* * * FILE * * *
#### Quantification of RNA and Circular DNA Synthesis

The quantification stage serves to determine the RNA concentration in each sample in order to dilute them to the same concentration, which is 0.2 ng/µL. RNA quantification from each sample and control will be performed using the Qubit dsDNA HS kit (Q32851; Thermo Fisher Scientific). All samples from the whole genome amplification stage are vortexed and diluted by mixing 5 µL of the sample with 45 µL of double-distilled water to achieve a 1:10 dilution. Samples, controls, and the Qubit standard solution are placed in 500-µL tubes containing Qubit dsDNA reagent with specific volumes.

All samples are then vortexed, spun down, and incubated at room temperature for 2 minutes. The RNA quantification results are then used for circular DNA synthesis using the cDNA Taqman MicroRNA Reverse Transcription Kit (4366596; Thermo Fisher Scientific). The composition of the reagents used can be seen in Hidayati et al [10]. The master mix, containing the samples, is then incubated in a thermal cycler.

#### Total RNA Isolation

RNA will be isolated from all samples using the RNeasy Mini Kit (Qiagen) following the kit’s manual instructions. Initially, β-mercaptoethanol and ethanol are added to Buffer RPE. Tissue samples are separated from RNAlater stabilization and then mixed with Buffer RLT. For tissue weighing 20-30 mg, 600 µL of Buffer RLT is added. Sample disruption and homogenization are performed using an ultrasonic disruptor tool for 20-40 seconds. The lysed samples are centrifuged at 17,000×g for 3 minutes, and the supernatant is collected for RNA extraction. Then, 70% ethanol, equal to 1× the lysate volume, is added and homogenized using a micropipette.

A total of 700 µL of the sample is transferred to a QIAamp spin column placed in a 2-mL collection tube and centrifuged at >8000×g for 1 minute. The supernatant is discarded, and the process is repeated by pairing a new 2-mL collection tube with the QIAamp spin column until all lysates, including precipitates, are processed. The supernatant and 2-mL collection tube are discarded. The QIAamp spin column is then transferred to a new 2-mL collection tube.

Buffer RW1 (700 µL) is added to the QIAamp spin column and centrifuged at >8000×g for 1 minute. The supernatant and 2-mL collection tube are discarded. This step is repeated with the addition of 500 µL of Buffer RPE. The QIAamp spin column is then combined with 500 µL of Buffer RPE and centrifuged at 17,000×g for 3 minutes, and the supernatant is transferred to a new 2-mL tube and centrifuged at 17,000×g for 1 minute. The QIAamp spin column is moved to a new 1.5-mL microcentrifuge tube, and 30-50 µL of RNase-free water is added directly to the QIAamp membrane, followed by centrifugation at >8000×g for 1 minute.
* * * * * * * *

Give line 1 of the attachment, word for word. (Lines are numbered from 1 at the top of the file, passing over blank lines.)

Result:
#### Quantification of RNA and Circular DNA Synthesis